Tunisia is often seen as a role model for the Arab world: the reality is very different indeed.
WARNING: This blog contains a graphic image.
France is a great place to visit. I have been very fortunate to see Paris (on many occasions) as well as Normandy (with my eldest daughter) back in 2015. I hope to see the south one day with my wife, not least because she was an au pair there before we met.
Although ‘French civilisation’ is often seen as one of the highlights of human history, that country has a not-so-great past as well. France colonised other lands on three different continents: North America (including my home nation – Canada); Asia – Vietnam; and many parts of northern and western Africa.
‘Civilising’ an ‘uncivilised’ part of the world?
And while some would say that French occupiers had a ‘civilising’ effect on an otherwise ‘uncivilised’ part of the world (nonsense: there are many types of ‘civilisation’), others, and here I am thinking primarily of those who suffered from their Gallic overseers, would beg to differ.
Several French overseas territories overthrew their masters violently: the Algerian revolution comes to mind immediately. Not all have fared so well in the aftermath of independence but I suppose they at least have their freedom.
One land that seems to have done better than most is Tunisia. After it cut its ties in 1956 it was ruled for decades by Habib Bourguiba, and not so well. Bourguiba was succeeded by Zine El Abdedine ben Ali who plundered the country until an event shook both Tunisia and the entire Arab world. Talk about the ‘butterfly effect’!
On December 17, 2010 a lowly fruit seller named Mohamed Bouazizi set himself on fire after having his economic means seized and his person humiliated by a female police officer. His death and the subsequent riots led to the overthrow of the ben Ali regime and sparked the so-called ‘Arab Spring’. Tunisia has since been a true democracy.
And yet not all is well in this North African country. Tunisia has seen many terrorist attacks and provided one of the world’s highest numbers of ‘foreign fighters’ for Islamic State (ISIS). When I was in Tunis a few years ago a local official told me that not only had upwards of 6,000 Tunisians joined ISIS but 21,000 were stopped from leaving the country. That is a lot of ‘wannabes’ to worry about.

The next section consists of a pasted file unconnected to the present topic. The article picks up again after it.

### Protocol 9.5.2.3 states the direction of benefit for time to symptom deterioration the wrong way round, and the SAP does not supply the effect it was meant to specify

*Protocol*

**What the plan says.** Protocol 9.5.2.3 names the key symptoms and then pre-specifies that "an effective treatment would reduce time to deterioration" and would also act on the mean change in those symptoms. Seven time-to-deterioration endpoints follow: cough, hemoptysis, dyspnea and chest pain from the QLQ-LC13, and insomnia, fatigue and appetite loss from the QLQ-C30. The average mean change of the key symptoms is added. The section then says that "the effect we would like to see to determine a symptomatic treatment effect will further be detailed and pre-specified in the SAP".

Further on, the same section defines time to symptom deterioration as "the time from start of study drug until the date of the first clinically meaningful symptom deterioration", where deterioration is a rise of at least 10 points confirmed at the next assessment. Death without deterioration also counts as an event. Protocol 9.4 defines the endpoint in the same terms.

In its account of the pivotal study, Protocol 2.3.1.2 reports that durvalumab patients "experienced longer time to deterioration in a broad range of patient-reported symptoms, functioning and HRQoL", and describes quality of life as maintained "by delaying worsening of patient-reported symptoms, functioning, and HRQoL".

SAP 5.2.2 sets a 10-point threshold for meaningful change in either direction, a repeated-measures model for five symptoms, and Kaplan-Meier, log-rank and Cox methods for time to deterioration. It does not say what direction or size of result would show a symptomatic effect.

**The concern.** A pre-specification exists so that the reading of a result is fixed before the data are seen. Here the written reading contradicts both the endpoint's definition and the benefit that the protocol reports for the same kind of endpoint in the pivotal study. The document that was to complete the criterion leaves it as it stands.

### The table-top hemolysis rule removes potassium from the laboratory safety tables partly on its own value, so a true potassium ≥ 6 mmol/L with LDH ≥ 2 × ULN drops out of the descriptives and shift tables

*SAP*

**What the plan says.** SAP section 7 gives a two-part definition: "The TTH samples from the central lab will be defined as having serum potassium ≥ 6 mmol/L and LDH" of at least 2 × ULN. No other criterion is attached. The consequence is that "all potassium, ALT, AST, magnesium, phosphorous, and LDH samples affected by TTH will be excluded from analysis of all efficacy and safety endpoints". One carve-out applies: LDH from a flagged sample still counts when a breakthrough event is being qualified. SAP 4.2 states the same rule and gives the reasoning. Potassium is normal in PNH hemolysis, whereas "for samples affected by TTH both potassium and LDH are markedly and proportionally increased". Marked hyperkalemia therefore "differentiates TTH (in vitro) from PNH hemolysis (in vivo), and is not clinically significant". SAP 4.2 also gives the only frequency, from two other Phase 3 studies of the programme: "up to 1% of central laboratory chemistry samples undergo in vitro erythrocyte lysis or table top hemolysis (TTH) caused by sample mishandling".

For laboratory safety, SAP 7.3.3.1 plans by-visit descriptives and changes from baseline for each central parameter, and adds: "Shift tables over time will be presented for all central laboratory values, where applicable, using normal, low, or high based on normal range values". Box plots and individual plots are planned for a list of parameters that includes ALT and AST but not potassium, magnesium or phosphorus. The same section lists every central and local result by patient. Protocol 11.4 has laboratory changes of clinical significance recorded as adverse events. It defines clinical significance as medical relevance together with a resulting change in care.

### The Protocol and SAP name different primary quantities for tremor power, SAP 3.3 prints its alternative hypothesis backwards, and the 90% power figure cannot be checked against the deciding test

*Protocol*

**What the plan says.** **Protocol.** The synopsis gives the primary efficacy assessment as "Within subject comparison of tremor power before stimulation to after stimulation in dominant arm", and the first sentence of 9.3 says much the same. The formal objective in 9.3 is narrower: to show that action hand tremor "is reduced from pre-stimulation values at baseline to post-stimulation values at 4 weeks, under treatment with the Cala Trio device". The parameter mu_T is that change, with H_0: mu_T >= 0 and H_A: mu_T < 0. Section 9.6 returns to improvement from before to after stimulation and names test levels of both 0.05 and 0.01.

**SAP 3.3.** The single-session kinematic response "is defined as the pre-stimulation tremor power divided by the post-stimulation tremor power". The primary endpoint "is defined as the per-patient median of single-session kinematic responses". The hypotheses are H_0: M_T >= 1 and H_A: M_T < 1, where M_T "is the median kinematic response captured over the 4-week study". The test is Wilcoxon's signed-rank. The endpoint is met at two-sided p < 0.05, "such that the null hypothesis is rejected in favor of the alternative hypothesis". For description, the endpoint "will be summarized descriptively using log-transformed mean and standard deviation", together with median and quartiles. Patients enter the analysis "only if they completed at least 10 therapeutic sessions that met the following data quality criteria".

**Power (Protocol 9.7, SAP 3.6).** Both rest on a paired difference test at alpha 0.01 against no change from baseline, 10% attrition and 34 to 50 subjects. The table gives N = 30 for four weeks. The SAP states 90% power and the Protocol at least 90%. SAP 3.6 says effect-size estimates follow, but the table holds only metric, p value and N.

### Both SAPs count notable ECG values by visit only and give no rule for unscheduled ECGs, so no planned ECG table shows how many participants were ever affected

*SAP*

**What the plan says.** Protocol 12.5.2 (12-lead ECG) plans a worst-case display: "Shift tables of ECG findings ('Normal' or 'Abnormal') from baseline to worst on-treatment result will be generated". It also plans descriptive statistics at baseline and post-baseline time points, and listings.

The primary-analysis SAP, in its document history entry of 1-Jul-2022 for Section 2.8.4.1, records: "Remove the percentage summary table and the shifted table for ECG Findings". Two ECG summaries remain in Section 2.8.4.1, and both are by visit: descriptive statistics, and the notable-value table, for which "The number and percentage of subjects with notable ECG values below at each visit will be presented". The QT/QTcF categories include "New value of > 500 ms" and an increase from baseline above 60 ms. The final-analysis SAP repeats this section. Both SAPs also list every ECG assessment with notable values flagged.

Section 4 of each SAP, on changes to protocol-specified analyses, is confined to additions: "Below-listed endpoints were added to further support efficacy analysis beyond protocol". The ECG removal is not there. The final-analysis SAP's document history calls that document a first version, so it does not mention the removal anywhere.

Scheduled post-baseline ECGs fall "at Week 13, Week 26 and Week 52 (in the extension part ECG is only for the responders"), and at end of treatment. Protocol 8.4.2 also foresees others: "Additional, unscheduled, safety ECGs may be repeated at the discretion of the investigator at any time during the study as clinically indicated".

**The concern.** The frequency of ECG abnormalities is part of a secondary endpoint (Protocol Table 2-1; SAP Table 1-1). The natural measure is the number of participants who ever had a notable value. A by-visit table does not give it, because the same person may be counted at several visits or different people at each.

Al Qaeda’s (AQ) first successful international attack after 9/11
One of the most famous terrorist attacks in Tunisia actually took place before the Arab Spring and shortly after 9/11. In 2002 a Tunisian terrorist detonated a truck bomb outside the el-Ghriba synagogue in Djerba, killing 19, including 16 German and French tourists. This was Al Qaeda’s (AQ) first successful international attack after 9/11.
A decade and a half later, a German convert to Islam attacked four prison guards weeks before being eligible for extradition to the US. The Americans wanted him extradited for his alleged role in 9/11. Christian Ganczarski had spent time in Afghanistan, was believed to have been an adviser to former AQ leader Usama bin Laden, and had been sentenced in 2009 to 18 years in prison for being one of the masterminds behind the Djerba attack.
There are several interesting aspects to this story.
One, that the US was seeking to extradite a possible member of the 9/11 plot 17 years later speaks volumes of the effect of that attack on the US. Secondly, it demonstrates that nine years in a French prison had done nothing, it seems, to dampen this jihadi’s propensity to use violence.
What then does this say about the rehabilitation of terrorist prisoners? Not much I would submit. In fairness, I know nothing about what programmes, if any, this terrorist had access to within the French penitential system. He may have been left to rot for all I know.
Still, it does raise important questions about whether we can ‘deprogramme’ terrorists. Some say we can: I am very skeptical on that front. If efforts seem to be working, how can we nevertheless really know what is going on inside the mind of a killer?
Even if I remain unconvinced that deradicalisation really works, we are left with a challenge. We can leave terrorists locked up forever (‘throw away the key’) although few Western nations do that anymore. Or we can try to undo the ideology that led to their campaigns of violence but run the risk that our efforts are all for nought. I suppose it all depends on what level of recidivism we are ok with.
All I know is that this is not the last time we will hear about Tunisia – or France – when it comes to terrorism.
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